Moses Supposes

It’s the last weeks of his life and Moses addresses the Children of Israel. His 120th birthday is approaching, and yet he has little to celebrate. Yes, he had led the successful war against Sihon and Og. He had taken the millions of Jews to the edge of the Jordan River.

But Moses would not enter the Land of Israel. He would die and be buried in the desert overlooking the Jericho valley.

It is eleven days’ journey from Horeb by way of Mount Seir to Kadesh Barnea.

In this week’s Torah portion, called Devorim, Moses reduces the last 40 years to one sentence. The Jewish people did not have to wander through the “great and fearful” desert. G-d wanted the sojourn to take no more than a few days. Why would He want his children to be stranded in an uninhabitable environment? The plan was that the Jews would first receive the Torah on Mount Sinai and then make the rapid advance toward the Land of Canaan. There would be no detours, no fuss, no waiting.

So, what happened? At Kadesh Barnea, literally the gateway to the Land, the Jews suffered from amnesia: They forgot the miracles in Egypt, their liberation, the parting of the Red Sea, the manna, the water, their ultimate protection. They forget the divine promise to their forefathers. Instead, the people acted as if G-d didn’t exist or care. They became mired in detail and complaint: The food wasn’t good. Rather enter the Land, they demanded a halt to inspect their inheritance.

Some of the Jews asked meekly, “Shouldn’t we trust G-d on the basis of his perfect track record?” The resounding answer was no. This might be all a trick.

And so, weeks turned into months and then years. The generation of the desert refused the holy land. And G-d said, “Stay in the desert. I’ll try again with your children.” And that was the tragedy.

Moses did not make one false move. He stayed loyal to G-d while rebuking the nation to stop their stupidity, infighting, provocations and get serious. He told them to quit acting like children, particularly in front of their families. Set an example and behave like adults.

The Lord was also angry with me because of you, saying, “Neither will you go there.”

By Year 40, the generation of the desert was dead. Every year in the Jewish month of Av, those between the ages of 20 and 60 were commanded to dig their own graves and lie in them. About 15,000 did not get up. The rest carried on for another year of dread.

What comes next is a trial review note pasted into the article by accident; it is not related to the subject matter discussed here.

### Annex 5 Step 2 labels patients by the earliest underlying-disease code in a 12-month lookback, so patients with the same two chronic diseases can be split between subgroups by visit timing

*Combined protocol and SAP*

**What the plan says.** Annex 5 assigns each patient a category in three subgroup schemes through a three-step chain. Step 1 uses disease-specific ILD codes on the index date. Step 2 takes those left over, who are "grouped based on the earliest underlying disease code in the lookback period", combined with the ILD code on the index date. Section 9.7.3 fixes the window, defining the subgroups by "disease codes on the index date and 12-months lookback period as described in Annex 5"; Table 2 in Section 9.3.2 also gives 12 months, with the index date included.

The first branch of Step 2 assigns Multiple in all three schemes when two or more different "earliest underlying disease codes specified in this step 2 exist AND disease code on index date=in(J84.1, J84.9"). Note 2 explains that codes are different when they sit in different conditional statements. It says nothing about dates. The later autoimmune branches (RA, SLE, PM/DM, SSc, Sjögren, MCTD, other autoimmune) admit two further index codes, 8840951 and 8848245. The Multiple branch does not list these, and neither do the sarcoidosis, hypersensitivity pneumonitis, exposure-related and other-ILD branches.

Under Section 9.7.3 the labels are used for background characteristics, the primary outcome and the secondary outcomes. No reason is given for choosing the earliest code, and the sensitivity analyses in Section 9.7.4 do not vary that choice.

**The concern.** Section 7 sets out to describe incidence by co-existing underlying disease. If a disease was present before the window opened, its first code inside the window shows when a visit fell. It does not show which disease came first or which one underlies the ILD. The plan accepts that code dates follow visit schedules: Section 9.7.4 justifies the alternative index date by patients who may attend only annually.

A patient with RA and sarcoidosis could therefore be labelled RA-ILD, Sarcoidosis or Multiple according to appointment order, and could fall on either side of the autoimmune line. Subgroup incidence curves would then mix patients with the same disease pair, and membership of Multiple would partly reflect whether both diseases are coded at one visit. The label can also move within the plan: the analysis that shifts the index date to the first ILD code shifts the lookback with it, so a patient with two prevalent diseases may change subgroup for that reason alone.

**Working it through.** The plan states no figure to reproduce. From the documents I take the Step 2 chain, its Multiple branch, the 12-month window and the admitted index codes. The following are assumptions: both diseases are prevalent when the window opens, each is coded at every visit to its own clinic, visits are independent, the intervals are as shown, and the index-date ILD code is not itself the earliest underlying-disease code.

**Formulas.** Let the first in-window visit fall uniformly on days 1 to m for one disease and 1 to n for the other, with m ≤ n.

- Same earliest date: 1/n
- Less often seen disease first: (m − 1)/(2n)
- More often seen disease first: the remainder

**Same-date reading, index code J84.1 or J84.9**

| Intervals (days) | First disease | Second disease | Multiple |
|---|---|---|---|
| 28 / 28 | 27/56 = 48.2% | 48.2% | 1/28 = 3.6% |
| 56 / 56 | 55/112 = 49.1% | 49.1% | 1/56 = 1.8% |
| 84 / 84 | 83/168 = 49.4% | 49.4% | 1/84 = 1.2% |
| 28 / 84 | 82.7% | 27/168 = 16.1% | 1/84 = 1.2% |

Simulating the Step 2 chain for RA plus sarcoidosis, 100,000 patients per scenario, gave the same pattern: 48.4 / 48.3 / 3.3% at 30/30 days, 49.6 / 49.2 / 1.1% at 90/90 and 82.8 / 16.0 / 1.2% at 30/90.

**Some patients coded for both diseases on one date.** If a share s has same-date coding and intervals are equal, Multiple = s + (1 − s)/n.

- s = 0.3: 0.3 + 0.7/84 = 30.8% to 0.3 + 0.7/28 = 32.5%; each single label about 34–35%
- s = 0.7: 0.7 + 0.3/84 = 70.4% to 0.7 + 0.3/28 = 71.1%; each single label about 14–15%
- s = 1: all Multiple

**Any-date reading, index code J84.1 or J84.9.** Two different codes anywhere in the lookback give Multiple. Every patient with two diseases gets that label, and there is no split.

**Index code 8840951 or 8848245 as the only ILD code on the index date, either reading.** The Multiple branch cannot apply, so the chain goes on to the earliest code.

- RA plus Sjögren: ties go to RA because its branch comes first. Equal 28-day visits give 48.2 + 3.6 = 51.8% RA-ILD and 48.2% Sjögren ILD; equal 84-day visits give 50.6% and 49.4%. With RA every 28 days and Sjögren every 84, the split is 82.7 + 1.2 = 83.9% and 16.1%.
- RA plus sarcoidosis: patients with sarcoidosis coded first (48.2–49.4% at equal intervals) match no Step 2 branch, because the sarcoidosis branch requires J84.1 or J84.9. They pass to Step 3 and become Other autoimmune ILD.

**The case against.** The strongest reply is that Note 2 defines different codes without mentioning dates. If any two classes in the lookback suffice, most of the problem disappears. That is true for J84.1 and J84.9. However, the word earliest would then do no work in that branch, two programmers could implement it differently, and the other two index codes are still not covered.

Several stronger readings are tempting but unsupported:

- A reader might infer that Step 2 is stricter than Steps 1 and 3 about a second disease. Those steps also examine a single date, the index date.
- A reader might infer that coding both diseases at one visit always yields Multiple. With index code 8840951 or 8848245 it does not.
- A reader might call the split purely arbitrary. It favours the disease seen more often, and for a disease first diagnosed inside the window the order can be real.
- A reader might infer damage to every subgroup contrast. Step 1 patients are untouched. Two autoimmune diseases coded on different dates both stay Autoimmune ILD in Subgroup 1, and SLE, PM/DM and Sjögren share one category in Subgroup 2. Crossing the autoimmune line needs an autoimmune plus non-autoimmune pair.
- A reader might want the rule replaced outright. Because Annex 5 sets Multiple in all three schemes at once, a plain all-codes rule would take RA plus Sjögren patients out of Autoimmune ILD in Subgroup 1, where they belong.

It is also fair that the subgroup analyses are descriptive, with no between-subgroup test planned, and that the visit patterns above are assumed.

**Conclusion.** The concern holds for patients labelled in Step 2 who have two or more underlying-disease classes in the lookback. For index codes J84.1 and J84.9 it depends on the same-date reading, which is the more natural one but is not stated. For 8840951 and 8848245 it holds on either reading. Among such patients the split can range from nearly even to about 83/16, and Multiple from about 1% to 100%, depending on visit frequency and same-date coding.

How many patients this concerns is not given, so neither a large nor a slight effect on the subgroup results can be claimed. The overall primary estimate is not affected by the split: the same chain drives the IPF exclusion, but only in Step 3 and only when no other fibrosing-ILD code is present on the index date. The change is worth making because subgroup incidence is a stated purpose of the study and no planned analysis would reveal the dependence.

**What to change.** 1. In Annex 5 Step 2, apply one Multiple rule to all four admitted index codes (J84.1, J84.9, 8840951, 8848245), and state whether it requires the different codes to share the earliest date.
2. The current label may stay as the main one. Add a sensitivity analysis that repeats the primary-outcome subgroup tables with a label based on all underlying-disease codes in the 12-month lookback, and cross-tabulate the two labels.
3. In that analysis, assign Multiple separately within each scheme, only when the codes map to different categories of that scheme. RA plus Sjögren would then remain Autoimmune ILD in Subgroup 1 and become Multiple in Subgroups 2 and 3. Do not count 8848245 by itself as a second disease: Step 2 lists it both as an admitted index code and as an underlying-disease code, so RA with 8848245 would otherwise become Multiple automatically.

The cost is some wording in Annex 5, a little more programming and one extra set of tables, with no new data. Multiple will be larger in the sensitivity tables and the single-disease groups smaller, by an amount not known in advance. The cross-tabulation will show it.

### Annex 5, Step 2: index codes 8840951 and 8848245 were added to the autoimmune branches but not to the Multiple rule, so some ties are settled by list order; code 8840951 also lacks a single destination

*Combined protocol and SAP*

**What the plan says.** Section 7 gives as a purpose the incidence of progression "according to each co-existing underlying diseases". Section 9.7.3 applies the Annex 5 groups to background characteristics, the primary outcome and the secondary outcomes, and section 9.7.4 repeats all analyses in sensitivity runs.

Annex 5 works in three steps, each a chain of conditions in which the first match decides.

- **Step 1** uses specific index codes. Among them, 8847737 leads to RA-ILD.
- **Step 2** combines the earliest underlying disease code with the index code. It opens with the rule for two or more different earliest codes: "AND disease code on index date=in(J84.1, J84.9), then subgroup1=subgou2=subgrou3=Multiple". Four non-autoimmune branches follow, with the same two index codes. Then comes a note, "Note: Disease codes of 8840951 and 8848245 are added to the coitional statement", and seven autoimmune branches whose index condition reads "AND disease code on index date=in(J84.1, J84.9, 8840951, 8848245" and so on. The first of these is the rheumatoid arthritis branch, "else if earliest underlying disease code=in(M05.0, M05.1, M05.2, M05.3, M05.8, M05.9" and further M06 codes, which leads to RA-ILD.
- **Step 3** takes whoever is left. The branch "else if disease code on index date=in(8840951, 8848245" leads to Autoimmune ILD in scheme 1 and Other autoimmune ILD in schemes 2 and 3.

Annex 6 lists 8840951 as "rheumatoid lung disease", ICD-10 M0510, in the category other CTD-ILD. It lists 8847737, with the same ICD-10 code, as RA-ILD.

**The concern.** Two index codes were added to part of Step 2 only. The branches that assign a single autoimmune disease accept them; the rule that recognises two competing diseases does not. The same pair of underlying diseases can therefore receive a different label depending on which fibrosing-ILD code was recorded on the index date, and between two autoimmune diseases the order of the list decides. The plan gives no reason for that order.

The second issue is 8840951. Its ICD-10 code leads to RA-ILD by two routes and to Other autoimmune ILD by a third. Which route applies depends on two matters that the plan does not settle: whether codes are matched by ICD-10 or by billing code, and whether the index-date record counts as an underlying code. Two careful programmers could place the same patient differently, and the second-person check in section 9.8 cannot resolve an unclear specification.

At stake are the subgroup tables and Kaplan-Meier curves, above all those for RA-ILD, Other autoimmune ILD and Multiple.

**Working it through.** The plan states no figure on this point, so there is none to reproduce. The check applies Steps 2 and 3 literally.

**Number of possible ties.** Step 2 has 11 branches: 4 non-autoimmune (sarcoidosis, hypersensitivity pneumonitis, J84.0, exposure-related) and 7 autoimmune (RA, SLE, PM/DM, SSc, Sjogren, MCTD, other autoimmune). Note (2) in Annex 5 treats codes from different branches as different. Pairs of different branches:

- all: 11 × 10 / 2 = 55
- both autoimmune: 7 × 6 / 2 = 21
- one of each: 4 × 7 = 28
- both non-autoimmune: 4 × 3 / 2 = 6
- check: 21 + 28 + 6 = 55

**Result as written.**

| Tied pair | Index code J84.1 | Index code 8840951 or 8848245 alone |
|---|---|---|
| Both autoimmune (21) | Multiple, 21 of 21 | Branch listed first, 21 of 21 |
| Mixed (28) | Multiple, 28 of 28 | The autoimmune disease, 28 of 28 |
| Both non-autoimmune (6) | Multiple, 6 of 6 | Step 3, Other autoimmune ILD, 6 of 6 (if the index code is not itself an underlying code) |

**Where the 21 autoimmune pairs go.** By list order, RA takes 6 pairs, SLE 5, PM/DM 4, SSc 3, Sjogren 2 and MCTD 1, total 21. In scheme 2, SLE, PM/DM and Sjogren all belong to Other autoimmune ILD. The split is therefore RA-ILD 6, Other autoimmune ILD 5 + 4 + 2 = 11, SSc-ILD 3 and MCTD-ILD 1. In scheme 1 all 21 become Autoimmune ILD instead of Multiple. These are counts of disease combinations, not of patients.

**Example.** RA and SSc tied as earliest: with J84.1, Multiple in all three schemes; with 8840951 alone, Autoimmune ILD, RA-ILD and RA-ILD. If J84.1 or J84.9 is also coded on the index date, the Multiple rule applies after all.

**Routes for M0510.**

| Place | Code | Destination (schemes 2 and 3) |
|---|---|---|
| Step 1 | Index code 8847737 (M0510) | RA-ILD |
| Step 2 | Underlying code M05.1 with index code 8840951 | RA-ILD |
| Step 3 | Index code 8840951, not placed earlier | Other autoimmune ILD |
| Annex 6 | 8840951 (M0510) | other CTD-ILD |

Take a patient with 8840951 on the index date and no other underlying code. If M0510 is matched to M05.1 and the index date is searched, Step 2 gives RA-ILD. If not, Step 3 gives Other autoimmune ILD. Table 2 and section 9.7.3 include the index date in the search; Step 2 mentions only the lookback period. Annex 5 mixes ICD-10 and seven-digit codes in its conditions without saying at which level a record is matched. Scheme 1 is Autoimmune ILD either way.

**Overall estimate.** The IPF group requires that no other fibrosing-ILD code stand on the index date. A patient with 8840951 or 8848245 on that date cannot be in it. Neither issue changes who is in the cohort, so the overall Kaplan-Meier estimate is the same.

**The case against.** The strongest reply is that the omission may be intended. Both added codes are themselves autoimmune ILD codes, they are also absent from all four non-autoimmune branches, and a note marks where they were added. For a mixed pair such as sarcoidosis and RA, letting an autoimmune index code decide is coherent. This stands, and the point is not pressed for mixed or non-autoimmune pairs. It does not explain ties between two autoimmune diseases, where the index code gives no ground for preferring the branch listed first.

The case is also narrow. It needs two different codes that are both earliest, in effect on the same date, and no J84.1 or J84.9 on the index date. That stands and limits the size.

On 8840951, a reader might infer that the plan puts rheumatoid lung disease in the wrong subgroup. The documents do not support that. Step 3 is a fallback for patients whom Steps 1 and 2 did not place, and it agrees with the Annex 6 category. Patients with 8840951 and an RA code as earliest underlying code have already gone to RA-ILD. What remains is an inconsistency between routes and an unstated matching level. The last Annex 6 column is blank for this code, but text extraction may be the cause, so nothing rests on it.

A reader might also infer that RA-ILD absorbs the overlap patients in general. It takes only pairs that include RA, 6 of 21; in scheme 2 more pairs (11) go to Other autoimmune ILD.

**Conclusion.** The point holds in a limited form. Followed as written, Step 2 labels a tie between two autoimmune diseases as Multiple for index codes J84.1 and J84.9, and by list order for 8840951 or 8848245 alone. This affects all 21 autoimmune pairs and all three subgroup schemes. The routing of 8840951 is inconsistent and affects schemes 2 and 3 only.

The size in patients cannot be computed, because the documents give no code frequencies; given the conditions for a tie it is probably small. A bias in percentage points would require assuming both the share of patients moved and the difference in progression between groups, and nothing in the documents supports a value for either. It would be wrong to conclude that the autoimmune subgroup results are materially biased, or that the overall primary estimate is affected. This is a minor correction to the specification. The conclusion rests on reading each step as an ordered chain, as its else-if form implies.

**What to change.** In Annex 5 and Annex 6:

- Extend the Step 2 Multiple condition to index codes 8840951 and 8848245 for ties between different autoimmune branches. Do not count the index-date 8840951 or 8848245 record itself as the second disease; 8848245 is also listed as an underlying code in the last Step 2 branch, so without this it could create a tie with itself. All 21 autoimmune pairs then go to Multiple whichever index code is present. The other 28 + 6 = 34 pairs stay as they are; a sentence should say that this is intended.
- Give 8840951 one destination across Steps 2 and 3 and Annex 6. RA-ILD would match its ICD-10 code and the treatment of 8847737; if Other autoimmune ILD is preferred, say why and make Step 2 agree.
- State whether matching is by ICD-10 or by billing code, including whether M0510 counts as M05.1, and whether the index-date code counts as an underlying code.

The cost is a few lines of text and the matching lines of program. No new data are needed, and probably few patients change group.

The children of the doomed would require new leadership — one not haunted by Egypt and servitude. They would need a clear vision — the Land of Israel.

That’s where Joshua came in. He had proven his mettle when he disputed the conclusions of the 10 princes sent to spy the Land. He had supported Moses despite the hysteria of the masses.

Joshua would bring the Jews into their land. Moses would stay behind, his tomb just close enough to see the crossing of the Jordan River.

But Joshua the son of Nun, who stands before you he will go there; strengthen him, for he will cause Israel to inherit it.

On one hand, it seemed so unfair. The righteous of the generation shared the same fate as the evil ones. The Zohar says Moses would scream from his unmarked tomb: “I am trapped with evil and ignorant people who will not let me leave the desert. Help me!”

But Moses was more than a saint and a prophet. He was the leader of Israel, and a captain goes down with his ship. The notion that the people would suffer while the leadership skips away with a grin was never part of the divine plan. A leader stays with his flock until the end.

G-d would never forget Moses or his brother Aaron. There would come a time when He would return to the desert and take them home. G-d would take all those who died with their leader — regardless of their sins. In other words, Moses and Aaron, even in death, would save the people.

During his final 37 days, Moses would rebuke the people. He made sure to speak to all of them. He invited them to challenge him. But he went far beyond rebuke. Throughout, he repeated the laws of the Torah and the need for faith. In his own words, he provided the ultimate lesson in national survival. Yes, fear of G-d would always be paramount. But that might not be enough in a crisis. And Jewish history would be replete with crises and failures.

Fear of G-d, Moses said, demands that the Jews not fear anybody else. It demands vision, in Hebrew Chazon, the name of the portion after Devarim. It demands sole trust in G-d and belief in his kindness.

Today’s friends could turn into tomorrow’s enemies. The weak of yesterday might be become the empires of today. They might conquer you, destroy your holy places and throw you out of your land. All the while, there will be plenty of naysayers who will warn of tragedy, war, economic collapse, diplomatic isolation, sanctions, if you don’t bow down.

Don’t submit, Moses said. The nations don’t rule the world and will not determine the fate of Israel. Believe in that and your path to redemption will be short.

Do not fear them, for it is the Lord, your God, Who is fighting for you.

About the Author
Steve Rodan has been a journalist for some 40 years and worked for major media outlets in Israel, Europe and the United States. For 18 years, he directed Middle East Newsline, an online daily news service that focused on defense, security and energy. Along with Elly Sinclair, he has just released his first book: In Jewish Blood: The Zionist Alliance With Germany, 1933-1963 and available on Amazon.
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